As the NCAA Tournament will begin in earnest on Thursday, broadcast partners CBS and Turner Sports go into this year knowing that the event is a cash cow. Advertisers with plenty of national platforms on on TV and online are aware that their messages will be seen by plenty of Americans.

While ratings fell last year (notably for the Final Four and National Championship both being on TBS together for the first time), ad revenue reached $1.24 billion in 2016 and that was up 5% from the previous year.

Dating back to 2007, ad spending has jumped from $525 million to $1.24 billion. Ad spending on the NCAA Tournament has outpaced the NBA Playoffs ($1.03 billion last year) and trails only the NFL postseason which generated $1.31 billion.

One reason why ad sales have increased so much since 2007 is due to all of the games being aired nationally. When CBS aired the tournament solo, first round games were aired regionally in four different windows. But with Turner on board, all 32 first round games are televised across the country so advertisers know their commercials will bre seen.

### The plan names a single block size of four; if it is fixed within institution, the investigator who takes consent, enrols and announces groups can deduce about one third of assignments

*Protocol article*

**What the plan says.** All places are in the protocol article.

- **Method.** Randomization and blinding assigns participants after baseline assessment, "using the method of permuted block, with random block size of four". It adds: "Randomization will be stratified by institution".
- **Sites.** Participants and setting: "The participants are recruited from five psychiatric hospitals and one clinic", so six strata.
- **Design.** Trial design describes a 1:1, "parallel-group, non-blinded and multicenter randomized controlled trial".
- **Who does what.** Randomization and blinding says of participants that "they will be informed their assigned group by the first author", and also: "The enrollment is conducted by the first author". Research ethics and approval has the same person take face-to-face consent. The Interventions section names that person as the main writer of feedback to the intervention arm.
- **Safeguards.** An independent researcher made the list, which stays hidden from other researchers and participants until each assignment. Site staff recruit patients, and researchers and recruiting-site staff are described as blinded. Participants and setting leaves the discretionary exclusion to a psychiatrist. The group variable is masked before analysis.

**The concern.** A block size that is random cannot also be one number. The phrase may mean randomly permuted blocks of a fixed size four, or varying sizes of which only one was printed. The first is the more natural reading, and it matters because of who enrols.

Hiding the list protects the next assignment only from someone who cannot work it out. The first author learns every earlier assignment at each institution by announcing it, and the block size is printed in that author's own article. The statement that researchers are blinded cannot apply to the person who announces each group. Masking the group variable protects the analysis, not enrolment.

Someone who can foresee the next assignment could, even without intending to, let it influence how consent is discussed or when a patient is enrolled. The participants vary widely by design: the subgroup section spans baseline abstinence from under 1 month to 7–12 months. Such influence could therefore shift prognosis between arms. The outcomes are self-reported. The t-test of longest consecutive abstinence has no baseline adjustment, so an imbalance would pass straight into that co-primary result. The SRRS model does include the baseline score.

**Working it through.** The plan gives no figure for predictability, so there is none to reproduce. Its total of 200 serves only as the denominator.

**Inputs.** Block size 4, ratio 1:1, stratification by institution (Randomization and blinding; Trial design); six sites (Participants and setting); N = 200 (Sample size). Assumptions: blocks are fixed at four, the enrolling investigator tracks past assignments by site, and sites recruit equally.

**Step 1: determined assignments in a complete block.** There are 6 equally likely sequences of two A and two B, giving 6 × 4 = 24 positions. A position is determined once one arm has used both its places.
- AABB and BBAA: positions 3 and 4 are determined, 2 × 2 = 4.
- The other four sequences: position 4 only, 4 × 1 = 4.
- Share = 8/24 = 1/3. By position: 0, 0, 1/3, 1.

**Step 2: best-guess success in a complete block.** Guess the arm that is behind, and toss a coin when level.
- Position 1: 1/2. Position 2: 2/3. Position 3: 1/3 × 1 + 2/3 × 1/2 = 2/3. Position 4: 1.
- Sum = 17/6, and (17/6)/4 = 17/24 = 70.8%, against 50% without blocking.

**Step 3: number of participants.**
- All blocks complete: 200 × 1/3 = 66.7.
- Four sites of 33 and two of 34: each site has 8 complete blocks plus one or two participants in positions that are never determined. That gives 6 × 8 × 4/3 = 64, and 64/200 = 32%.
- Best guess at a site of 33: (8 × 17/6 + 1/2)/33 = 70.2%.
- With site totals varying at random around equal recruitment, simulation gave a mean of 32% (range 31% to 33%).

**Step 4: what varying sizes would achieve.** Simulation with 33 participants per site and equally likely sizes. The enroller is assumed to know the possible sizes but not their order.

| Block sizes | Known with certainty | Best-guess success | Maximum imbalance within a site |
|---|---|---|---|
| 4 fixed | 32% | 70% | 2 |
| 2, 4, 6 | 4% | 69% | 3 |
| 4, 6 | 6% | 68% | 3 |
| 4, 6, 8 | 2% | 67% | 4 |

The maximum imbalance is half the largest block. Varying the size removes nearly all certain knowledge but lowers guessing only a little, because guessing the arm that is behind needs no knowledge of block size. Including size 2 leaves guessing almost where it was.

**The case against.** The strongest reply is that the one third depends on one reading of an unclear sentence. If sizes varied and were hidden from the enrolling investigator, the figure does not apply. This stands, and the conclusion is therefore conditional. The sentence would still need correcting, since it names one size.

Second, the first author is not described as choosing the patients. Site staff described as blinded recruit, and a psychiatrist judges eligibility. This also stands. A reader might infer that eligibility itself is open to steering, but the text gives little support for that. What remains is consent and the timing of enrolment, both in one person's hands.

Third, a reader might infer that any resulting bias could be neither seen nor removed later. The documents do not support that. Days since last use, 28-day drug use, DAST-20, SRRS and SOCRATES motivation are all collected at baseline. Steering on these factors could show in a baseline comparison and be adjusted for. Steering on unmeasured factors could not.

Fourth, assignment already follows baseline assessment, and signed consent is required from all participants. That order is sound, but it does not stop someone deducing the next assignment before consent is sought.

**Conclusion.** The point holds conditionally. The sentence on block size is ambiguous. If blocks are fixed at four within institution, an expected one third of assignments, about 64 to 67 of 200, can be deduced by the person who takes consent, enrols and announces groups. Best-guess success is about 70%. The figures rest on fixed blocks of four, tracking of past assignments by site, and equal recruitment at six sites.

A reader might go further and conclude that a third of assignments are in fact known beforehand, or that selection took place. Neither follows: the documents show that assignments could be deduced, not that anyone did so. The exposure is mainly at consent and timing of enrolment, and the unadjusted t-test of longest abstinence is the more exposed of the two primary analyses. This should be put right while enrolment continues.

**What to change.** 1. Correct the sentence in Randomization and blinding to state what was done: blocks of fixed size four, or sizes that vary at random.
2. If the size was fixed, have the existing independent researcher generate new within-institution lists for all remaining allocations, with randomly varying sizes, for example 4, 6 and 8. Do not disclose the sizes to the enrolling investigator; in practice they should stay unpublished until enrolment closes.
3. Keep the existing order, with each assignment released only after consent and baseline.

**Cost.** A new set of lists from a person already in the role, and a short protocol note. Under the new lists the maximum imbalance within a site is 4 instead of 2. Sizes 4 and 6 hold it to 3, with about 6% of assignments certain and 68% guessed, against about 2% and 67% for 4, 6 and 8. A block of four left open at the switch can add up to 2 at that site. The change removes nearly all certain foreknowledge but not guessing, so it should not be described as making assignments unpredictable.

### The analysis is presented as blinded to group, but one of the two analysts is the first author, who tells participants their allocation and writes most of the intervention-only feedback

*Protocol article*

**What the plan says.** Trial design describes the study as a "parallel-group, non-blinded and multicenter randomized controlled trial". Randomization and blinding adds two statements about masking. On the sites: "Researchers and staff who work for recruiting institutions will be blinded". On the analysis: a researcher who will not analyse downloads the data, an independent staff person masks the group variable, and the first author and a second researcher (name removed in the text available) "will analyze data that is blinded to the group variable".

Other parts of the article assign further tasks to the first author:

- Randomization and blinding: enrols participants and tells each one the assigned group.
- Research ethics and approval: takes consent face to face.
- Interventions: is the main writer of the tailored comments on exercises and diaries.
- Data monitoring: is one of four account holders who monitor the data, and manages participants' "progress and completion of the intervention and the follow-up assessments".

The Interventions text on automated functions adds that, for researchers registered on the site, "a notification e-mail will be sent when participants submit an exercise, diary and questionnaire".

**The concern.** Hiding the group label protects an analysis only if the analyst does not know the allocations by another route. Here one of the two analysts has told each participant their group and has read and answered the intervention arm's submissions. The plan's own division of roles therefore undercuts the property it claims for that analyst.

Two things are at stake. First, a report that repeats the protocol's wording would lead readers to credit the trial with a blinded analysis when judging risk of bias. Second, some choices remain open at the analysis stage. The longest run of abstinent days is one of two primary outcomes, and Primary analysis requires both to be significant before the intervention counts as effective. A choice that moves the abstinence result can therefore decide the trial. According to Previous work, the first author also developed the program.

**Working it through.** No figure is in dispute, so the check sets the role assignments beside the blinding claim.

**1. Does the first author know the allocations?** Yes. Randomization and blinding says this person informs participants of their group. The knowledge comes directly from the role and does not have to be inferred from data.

Some advertisers choose only to appear only in the first weekend of the tournament knowing that’s when upsets are likely to happen. But most companies elect to stay for all three weeks of March Madness and appear during the Final Four and the National Championship.

And with this year’s Final Four and National Championship airing on CBS, advertisers are aware that there will be a bigger audience than last year.

March Madness has become a special event not just for sports fans, but also for advertisers who hope to reach a mass audience for three weeks.

[Media Life Magazine]

About Ken Fang

Ken has been covering the sports media in earnest at his own site, Fang's Bites since May 2007 and at Awful Announcing since March 2013.

He provides a unique perspective having been an award-winning radio news reporter in Providence and having worked in local television.

Fang celebrates the three Boston Red Sox World Championships in the 21st Century, but continues to be a long-suffering Cleveland Browns fan.